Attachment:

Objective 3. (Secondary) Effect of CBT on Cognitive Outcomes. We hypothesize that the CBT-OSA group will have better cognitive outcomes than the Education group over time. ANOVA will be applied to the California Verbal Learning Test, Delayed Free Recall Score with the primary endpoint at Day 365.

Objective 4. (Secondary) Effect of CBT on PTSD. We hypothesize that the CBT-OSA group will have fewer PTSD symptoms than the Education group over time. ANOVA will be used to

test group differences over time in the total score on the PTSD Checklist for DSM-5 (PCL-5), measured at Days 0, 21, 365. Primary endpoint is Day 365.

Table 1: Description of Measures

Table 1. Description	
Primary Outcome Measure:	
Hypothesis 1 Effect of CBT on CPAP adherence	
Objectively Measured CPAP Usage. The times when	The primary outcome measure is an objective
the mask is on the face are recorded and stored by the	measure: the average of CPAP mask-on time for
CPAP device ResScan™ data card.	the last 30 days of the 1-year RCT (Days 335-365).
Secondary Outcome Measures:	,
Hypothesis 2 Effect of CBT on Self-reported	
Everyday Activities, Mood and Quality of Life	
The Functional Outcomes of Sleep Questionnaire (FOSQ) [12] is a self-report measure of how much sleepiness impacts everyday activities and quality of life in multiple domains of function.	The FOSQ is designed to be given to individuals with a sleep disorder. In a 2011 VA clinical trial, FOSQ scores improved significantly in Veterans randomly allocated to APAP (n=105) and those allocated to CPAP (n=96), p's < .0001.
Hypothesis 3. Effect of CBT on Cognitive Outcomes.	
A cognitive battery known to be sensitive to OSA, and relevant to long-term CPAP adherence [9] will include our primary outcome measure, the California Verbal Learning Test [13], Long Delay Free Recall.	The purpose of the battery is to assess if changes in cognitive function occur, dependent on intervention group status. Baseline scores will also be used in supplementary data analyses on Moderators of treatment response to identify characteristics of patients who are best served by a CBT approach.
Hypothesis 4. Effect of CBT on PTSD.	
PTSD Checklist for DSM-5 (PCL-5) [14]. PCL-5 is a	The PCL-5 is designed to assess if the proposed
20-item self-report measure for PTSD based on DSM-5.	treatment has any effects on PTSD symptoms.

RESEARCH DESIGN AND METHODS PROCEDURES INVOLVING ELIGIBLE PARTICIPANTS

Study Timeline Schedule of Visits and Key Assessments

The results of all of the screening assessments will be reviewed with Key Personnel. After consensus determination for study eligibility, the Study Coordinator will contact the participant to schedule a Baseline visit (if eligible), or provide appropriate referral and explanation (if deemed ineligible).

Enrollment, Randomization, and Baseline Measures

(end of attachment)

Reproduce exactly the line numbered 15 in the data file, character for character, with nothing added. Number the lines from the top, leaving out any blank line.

Hypothesis 3. Effect of CBT on Cognitive Outcomes.	